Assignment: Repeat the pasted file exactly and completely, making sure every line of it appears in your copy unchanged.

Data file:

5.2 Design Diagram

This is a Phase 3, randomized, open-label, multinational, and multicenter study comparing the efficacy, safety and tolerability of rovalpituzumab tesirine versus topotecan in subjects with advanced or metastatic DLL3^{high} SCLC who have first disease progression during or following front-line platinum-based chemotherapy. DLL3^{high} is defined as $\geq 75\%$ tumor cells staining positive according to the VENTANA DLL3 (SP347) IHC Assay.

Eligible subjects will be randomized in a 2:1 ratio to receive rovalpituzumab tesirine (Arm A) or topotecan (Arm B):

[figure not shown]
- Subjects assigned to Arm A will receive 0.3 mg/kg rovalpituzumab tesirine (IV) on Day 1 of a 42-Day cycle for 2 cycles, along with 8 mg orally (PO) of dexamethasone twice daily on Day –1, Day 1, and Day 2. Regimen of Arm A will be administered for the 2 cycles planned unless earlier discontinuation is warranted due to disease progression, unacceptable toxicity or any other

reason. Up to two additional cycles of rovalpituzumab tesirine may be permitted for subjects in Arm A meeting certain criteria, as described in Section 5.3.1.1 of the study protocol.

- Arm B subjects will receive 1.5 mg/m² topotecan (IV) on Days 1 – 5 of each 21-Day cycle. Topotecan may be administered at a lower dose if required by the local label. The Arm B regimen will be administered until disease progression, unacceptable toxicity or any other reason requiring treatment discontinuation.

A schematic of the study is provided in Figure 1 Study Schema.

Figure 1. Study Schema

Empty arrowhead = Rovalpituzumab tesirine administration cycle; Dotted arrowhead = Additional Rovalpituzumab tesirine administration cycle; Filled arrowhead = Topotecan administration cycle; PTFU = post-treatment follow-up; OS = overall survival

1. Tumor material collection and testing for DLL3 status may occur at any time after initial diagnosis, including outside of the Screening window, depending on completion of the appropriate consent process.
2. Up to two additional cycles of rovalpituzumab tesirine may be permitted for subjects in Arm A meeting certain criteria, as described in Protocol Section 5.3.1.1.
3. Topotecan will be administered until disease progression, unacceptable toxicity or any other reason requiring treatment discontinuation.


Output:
5.2 Design Diagram

This is a Phase 3, randomized, open-label, multinational, and multicenter study comparing the efficacy, safety and tolerability of rovalpituzumab tesirine versus topotecan in subjects with advanced or metastatic DLL3^{high} SCLC who have first disease progression during or following front-line platinum-based chemotherapy. DLL3^{high} is defined as $\geq 75\%$ tumor cells staining positive according to the VENTANA DLL3 (SP347) IHC Assay.

Eligible subjects will be randomized in a 2:1 ratio to receive rovalpituzumab tesirine (Arm A) or topotecan (Arm B):

[figure not shown]
- Subjects assigned to Arm A will receive 0.3 mg/kg rovalpituzumab tesirine (IV) on Day 1 of a 42-Day cycle for 2 cycles, along with 8 mg orally (PO) of dexamethasone twice daily on Day –1, Day 1, and Day 2. Regimen of Arm A will be administered for the 2 cycles planned unless earlier discontinuation is warranted due to disease progression, unacceptable toxicity or any other

reason. Up to two additional cycles of rovalpituzumab tesirine may be permitted for subjects in Arm A meeting certain criteria, as described in Section 5.3.1.1 of the study protocol.

- Arm B subjects will receive 1.5 mg/m² topotecan (IV) on Days 1 – 5 of each 21-Day cycle. Topotecan may be administered at a lower dose if required by the local label. The Arm B regimen will be administered until disease progression, unacceptable toxicity or any other reason requiring treatment discontinuation.

A schematic of the study is provided in Figure 1 Study Schema.

Figure 1. Study Schema

Empty arrowhead = Rovalpituzumab tesirine administration cycle; Dotted arrowhead = Additional Rovalpituzumab tesirine administration cycle; Filled arrowhead = Topotecan administration cycle; PTFU = post-treatment follow-up; OS = overall survival

1. Tumor material collection and testing for DLL3 status may occur at any time after initial diagnosis, including outside of the Screening window, depending on completion of the appropriate consent process.
2. Up to two additional cycles of rovalpituzumab tesirine may be permitted for subjects in Arm A meeting certain criteria, as described in Protocol Section 5.3.1.1.
3. Topotecan will be administered until disease progression, unacceptable toxicity or any other reason requiring treatment discontinuation.